A former Obama administration official revealed today that late al-Qaeda leader Osama bin Laden wanted to see President Barack Obama and Gen. David Petraeus dead. This latest revelation comes one year after Bin Laden was killed in an overnight raid led by an elite Navy Seal team.
Michael Leiter told NBC's Today show he didn't think that necessarily was Bin Laden's highest priority, suggesting the terrorist leader dreamed of another large-scale, 9/11-type attack on the United States and that Bin Laden's aim of seeing Obama assassinated was more of a "wish-list" than a plot.
Bin Laden was living with his family near Pakistan's version of West Point, and not in a cave in the mountains as many had guessed. The Pakistani army was already accused of playing both sides in the campaign against militancy, providing some support against al-Qaeda, but keeping the Afghan Taliban as strategic allies.
Operation Neptune Spear was ten years in the making, gathering intelligence and getting clues here and there. But in September 2010, the CIA began to zero in on a heavily secured, three-story compound on a dirt road in Abbottabad, Pakistan.
Two dozen SEALs, some wearing helmet cameras, had flown into Pakistan from nearby Afghanistan and landed in Bin Laden’s front yard at 11 p.m. local time on a moonless night.
Two SEALs found Bin Laden in his bedroom blocked by two screaming women. One of the commandoes pushed the women aside and the SEAL behind him shot Bin Laden in the chest and eye, killing him instantly.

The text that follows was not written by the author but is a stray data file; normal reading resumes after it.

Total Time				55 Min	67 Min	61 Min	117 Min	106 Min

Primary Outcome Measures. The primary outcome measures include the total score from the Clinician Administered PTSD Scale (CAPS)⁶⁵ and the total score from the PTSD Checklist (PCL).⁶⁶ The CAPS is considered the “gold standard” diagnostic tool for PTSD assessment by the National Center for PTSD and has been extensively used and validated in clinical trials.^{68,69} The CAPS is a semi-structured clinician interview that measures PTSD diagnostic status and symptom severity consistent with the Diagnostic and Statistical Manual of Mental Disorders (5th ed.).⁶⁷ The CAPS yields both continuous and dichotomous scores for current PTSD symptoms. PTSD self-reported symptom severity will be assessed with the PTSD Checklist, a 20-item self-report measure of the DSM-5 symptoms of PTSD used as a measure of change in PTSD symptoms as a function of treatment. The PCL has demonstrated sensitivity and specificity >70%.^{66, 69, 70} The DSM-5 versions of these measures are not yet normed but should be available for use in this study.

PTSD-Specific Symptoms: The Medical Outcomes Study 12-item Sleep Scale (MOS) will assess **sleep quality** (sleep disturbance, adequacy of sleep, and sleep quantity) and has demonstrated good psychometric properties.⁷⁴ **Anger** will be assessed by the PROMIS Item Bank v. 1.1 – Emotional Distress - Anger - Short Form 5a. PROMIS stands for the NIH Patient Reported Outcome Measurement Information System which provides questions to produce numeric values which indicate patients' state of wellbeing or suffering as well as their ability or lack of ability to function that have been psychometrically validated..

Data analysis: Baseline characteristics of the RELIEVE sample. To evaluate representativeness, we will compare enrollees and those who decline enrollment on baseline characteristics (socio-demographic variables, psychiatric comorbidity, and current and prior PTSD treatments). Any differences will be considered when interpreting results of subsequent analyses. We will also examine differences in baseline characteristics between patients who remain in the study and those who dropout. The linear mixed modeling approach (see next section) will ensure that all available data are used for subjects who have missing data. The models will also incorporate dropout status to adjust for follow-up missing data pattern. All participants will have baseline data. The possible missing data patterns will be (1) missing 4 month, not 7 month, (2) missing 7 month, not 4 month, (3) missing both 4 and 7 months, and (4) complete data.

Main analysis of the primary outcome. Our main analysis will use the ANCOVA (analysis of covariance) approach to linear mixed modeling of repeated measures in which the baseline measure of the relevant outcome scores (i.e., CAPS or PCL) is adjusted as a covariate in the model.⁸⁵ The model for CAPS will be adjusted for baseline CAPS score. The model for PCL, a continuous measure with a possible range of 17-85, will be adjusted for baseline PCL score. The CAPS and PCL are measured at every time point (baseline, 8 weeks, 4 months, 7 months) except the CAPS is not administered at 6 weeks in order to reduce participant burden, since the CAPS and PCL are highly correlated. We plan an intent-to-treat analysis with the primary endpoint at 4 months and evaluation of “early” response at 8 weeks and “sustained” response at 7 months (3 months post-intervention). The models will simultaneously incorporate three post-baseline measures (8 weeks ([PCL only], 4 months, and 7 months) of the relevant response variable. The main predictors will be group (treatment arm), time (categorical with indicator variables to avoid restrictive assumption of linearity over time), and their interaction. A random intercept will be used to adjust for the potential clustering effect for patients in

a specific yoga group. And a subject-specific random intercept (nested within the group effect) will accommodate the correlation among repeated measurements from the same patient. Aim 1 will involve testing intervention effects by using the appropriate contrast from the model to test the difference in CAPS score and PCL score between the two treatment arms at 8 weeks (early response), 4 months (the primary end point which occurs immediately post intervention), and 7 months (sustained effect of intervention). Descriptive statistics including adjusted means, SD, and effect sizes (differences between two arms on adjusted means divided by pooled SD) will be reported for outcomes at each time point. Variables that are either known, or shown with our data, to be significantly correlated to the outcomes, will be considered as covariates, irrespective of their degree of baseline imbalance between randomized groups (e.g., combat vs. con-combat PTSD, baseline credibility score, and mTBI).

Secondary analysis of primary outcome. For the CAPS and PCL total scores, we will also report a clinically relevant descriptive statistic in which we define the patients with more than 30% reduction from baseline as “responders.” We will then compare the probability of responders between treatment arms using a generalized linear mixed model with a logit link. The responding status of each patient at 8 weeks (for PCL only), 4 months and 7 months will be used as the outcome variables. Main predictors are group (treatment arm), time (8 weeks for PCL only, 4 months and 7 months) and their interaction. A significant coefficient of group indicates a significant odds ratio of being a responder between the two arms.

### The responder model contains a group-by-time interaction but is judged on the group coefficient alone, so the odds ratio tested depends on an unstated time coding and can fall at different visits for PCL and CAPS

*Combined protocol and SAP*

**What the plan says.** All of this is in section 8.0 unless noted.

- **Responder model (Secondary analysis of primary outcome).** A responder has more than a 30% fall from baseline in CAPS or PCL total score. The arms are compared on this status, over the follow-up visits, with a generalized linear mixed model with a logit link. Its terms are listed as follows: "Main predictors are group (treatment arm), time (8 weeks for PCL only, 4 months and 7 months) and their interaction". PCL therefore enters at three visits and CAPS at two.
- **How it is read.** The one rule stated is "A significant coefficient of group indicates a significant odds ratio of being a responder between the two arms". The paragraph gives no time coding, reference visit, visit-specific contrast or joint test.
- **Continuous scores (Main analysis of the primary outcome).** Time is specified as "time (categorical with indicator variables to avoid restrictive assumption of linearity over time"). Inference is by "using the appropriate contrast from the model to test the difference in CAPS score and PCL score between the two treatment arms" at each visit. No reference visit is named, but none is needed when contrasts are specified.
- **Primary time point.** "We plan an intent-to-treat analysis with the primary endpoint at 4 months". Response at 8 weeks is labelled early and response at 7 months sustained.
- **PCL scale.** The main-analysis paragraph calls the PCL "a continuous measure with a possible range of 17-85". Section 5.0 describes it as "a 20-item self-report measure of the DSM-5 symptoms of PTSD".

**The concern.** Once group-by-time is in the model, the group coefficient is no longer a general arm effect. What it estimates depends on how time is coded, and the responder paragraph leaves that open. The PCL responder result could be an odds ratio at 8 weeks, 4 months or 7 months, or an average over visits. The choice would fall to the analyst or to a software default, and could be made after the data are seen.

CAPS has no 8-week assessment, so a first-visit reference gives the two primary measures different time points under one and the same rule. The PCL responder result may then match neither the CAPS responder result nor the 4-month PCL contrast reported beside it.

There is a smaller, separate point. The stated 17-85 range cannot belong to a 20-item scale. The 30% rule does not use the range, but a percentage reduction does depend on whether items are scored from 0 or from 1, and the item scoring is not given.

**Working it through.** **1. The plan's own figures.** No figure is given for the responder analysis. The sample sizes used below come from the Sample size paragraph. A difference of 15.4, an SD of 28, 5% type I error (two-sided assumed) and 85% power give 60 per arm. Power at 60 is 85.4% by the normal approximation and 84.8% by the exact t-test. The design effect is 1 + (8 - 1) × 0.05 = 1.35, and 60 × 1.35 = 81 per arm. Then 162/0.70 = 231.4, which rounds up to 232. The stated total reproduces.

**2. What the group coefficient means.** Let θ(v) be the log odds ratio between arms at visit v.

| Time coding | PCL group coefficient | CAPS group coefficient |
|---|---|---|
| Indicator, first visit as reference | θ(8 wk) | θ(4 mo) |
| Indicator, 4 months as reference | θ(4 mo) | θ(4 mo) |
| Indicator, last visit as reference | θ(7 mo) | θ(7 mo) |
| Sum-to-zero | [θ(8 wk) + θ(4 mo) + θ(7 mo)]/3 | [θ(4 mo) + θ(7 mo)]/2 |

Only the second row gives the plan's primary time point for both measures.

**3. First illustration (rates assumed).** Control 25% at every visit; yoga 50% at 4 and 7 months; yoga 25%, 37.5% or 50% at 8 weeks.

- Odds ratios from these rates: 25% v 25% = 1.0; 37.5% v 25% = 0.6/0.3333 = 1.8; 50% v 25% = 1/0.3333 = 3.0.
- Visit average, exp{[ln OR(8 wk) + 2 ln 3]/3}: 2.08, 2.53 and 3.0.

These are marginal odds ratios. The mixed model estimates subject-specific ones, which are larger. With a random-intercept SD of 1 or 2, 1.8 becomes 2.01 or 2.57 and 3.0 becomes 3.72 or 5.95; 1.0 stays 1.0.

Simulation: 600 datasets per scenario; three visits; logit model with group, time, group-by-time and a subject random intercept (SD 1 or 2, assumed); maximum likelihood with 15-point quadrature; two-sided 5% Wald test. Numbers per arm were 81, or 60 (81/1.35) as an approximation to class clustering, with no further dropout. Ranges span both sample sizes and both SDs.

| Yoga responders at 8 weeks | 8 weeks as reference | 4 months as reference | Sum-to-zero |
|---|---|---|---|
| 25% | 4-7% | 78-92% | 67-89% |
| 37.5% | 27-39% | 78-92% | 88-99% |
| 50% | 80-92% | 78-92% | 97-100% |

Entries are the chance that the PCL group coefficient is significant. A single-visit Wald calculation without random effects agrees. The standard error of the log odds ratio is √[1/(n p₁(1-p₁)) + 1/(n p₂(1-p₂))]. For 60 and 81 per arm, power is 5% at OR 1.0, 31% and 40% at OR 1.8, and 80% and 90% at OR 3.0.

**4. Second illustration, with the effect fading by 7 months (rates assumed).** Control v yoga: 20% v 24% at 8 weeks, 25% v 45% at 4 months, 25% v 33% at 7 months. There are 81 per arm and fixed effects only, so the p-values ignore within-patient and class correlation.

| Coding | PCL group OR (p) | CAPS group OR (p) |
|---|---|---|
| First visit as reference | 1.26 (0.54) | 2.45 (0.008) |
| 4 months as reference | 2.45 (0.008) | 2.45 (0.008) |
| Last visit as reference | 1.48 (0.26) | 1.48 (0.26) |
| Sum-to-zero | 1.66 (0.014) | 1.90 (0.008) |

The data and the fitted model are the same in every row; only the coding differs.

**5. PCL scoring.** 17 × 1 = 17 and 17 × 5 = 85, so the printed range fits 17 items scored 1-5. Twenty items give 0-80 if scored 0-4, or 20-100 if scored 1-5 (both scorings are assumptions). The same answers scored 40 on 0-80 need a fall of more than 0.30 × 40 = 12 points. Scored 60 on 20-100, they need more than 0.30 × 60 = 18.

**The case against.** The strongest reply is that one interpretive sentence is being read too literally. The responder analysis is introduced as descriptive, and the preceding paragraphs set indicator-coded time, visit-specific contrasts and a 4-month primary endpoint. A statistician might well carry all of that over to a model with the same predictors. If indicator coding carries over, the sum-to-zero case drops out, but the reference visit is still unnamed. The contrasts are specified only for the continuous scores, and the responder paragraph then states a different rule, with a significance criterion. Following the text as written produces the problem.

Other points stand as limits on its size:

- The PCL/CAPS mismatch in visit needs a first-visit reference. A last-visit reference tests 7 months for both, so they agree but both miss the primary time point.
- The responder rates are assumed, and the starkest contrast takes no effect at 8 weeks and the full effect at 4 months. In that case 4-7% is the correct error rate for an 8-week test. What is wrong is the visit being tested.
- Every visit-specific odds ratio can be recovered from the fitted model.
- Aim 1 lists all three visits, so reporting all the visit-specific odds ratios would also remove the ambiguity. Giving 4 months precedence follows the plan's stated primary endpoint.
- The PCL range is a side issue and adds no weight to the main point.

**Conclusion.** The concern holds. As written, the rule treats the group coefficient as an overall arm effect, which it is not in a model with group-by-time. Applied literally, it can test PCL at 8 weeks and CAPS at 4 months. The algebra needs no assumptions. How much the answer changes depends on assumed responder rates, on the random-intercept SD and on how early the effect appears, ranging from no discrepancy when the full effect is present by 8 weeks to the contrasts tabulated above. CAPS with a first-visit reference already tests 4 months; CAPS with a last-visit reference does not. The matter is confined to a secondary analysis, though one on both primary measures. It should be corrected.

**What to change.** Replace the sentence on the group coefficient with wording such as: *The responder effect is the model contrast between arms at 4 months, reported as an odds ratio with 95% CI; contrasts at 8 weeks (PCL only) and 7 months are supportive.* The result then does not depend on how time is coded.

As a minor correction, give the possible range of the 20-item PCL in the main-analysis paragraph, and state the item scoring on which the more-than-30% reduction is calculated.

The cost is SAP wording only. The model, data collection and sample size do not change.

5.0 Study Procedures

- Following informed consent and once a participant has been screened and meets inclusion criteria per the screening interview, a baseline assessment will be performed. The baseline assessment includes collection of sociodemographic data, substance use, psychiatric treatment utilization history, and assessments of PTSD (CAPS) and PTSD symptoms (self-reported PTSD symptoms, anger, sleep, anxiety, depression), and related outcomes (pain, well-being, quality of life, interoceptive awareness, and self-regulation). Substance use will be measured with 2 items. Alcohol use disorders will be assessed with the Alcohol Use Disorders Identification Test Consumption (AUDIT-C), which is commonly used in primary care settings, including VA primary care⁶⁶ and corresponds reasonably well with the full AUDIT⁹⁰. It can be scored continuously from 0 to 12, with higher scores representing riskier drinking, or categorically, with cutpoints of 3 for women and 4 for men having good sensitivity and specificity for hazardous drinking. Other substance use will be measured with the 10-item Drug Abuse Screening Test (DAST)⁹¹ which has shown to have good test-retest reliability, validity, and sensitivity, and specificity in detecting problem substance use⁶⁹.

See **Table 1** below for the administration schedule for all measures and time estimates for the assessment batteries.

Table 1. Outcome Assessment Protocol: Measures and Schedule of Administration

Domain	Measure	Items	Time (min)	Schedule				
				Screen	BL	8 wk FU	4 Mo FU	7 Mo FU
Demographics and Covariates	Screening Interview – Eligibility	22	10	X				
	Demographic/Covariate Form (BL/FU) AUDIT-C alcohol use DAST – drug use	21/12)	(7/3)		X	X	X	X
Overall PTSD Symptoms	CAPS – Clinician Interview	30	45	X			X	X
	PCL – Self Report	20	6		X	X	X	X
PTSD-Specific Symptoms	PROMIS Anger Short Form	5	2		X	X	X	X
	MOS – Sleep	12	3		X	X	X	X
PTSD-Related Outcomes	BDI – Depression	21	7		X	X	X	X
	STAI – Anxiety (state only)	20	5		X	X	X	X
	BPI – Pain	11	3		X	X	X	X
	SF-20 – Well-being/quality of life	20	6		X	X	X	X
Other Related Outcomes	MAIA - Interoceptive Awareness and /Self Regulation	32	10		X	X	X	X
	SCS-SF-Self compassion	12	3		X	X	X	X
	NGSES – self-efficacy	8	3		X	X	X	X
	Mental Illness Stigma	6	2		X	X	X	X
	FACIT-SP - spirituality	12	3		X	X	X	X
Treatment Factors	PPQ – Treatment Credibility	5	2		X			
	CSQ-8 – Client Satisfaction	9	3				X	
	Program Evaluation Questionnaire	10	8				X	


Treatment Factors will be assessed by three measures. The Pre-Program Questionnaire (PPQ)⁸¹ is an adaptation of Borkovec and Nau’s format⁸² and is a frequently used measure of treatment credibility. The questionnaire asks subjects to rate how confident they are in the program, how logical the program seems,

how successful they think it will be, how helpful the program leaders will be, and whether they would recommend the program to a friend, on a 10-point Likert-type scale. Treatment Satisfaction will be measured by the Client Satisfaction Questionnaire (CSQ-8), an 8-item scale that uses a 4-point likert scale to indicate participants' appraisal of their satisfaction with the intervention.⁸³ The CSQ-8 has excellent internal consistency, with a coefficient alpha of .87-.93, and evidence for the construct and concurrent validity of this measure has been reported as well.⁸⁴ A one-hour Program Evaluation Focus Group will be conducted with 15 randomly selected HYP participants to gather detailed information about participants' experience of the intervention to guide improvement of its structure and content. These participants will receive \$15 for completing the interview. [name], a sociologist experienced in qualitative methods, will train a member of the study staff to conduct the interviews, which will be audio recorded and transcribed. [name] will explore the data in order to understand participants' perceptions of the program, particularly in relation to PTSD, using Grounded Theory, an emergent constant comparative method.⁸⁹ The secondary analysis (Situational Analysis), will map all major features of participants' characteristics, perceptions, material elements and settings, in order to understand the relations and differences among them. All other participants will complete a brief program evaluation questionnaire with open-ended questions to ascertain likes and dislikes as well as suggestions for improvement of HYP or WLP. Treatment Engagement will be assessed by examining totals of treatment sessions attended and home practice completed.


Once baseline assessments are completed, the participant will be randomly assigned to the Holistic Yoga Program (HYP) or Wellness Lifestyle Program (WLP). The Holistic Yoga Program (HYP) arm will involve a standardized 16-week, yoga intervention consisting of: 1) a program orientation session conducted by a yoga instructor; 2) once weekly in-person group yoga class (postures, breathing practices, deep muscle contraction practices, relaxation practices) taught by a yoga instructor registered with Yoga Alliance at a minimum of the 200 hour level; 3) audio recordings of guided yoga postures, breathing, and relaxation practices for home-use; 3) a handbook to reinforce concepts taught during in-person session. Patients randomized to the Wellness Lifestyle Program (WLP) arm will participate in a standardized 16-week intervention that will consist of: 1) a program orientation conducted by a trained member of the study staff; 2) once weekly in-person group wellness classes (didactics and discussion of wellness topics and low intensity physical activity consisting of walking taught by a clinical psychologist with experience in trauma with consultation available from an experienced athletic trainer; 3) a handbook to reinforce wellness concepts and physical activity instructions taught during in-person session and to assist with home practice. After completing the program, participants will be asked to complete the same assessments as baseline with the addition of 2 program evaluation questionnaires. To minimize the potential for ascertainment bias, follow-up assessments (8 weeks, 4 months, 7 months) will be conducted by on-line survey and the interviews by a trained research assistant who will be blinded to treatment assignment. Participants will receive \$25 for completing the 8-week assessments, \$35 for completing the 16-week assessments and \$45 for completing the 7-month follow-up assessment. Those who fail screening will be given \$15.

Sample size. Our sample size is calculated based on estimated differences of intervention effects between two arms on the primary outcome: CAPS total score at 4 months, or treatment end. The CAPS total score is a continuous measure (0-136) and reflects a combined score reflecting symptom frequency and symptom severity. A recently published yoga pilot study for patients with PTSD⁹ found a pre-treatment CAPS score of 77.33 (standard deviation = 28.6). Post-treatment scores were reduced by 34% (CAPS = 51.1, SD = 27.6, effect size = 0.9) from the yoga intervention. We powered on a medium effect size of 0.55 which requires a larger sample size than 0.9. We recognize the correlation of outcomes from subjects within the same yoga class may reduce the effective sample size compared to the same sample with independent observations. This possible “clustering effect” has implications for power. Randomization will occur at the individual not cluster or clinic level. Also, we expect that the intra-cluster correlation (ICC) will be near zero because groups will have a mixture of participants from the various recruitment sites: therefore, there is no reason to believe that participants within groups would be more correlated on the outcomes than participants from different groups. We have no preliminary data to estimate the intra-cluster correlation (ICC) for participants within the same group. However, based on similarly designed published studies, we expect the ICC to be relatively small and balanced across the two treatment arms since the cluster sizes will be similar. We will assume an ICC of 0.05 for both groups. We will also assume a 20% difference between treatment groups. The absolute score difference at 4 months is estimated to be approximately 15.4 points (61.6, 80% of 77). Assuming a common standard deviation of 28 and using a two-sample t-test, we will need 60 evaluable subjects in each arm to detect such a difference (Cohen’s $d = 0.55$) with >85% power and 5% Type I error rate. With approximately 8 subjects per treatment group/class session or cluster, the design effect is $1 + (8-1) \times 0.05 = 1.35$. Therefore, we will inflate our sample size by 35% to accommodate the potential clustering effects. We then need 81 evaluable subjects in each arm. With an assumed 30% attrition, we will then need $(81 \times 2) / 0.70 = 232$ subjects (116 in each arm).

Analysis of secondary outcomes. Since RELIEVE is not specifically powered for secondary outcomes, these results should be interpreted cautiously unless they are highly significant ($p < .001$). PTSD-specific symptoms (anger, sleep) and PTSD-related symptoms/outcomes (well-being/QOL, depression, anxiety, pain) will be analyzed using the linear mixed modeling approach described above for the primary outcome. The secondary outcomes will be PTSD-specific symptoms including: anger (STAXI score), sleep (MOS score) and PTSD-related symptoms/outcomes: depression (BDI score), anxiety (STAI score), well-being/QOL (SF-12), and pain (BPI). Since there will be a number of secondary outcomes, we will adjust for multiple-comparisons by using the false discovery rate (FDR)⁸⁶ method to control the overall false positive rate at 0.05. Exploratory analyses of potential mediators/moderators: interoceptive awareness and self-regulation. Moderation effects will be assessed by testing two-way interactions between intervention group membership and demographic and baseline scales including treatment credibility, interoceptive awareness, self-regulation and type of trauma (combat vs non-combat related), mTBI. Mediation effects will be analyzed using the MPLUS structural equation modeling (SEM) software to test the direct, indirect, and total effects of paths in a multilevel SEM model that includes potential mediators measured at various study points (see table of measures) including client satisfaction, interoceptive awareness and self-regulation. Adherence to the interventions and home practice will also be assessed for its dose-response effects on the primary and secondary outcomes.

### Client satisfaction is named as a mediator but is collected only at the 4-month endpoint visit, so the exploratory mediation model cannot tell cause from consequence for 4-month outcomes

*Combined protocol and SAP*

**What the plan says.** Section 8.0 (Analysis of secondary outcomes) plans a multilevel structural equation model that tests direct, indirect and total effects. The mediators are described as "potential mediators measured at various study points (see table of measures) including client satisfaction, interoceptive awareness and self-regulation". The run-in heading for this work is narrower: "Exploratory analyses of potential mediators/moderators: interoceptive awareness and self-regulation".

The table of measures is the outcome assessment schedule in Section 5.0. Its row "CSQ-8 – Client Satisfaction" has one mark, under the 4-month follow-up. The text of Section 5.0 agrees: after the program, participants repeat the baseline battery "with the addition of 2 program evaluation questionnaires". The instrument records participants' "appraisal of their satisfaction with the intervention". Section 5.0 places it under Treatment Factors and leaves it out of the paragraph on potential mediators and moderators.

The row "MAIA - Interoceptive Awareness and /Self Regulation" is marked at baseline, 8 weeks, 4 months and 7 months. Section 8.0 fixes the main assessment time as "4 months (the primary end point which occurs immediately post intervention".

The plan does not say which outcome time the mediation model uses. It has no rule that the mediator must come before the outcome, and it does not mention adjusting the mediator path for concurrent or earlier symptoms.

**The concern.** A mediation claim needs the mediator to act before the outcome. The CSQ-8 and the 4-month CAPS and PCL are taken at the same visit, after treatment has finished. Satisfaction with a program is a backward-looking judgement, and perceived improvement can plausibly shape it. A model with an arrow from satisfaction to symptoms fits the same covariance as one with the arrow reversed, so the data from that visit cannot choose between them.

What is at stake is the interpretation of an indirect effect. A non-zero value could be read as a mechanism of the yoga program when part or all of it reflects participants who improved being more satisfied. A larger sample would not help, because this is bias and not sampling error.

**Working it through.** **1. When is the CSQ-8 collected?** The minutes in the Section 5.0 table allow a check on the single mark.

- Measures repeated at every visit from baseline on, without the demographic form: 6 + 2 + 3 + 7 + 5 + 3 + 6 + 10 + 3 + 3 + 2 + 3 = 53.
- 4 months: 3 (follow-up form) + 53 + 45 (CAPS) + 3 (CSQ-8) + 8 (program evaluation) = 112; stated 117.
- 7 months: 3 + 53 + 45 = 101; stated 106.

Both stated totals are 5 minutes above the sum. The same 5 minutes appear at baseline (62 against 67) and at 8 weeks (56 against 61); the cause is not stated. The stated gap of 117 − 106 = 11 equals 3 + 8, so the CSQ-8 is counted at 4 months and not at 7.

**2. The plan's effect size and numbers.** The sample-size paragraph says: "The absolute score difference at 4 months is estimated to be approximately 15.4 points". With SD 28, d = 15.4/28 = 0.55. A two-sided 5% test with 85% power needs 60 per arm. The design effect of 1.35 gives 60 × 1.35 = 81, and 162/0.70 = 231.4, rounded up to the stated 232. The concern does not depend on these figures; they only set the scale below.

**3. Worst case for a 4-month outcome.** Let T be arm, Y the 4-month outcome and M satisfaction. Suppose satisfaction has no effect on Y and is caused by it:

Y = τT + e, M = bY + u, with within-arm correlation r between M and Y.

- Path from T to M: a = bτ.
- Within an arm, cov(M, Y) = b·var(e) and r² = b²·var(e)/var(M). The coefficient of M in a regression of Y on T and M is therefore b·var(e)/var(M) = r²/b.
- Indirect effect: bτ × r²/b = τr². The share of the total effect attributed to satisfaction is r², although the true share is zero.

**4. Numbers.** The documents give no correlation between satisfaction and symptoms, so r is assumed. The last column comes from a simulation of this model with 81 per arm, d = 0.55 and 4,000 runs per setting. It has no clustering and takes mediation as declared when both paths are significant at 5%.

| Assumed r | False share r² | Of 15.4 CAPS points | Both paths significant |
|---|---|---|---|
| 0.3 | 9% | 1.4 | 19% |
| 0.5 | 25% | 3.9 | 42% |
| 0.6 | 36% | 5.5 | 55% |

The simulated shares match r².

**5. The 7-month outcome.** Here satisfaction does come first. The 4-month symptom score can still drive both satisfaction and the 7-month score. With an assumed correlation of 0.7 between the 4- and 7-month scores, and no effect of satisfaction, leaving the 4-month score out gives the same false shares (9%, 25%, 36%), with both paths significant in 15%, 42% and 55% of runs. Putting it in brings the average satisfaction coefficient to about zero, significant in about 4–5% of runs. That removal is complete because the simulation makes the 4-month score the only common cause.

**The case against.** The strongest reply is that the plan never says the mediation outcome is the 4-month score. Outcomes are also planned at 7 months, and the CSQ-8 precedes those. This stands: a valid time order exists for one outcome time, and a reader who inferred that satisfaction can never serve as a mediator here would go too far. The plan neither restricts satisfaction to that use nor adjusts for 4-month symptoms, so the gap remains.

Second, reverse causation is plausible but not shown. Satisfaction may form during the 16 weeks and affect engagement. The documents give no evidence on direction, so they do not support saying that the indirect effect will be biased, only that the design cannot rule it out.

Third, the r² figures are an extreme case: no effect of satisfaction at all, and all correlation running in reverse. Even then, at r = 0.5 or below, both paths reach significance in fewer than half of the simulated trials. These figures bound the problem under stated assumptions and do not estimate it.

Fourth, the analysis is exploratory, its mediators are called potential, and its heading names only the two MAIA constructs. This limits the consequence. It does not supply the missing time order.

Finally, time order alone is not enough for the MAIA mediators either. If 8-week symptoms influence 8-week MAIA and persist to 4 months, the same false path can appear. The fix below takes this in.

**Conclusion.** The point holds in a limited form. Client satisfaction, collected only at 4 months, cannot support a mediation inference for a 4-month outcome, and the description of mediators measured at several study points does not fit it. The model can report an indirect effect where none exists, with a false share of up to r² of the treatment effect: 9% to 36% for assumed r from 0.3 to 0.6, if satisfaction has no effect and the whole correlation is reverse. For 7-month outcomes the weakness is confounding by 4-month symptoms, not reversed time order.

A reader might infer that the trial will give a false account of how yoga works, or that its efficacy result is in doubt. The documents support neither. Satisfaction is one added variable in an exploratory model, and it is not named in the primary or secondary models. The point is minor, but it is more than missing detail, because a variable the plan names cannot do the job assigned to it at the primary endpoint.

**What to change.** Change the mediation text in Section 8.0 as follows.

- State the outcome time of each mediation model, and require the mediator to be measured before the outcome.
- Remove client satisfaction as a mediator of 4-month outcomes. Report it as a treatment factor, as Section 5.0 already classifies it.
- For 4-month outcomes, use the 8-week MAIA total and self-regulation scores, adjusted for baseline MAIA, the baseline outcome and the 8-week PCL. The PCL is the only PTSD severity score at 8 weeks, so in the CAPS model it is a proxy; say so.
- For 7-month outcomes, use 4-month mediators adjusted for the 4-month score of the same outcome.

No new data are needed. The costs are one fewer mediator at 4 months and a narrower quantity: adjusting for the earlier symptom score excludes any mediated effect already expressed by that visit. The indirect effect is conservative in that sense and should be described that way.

“For God and country — Geronimo, Geronimo, Geronimo,” he radioed his commanders, using the code word for success. “Geronimo EKIA” — Enemy Killed In Action.
It’s been one year since U.S. commandos flew into the Pakistani army town of Islamabad and killed the world’s number one terrorist. Now questions are being raised as to what involvement the Pakistani government had in hiding Bin Laden.
According to the Associated Press, Pakistan has failed to answer tough questions over whether its security forces were protecting the world's most wanted terrorist.
Partly as a result, fall out from the raid still poisons relations between Washington and Pakistan, where anti-American sentiment, support for Islamist extremism and anger at the violation of sovereignty in the operation abounds.
The Pakistani government initially welcomed the raid that killed Bin Laden in his three-story compound, but within hours the mood changed as it became clear that Pakistan's army was cut out of the operation. Any discussions over how Bin Laden managed to stay undetected in Pakistan were drowned out in anger at what the army portrayed as a treacherous act by a supposed ally.
The Pakistani government has been tight-lipped over the year and still many questions have yet to be answered.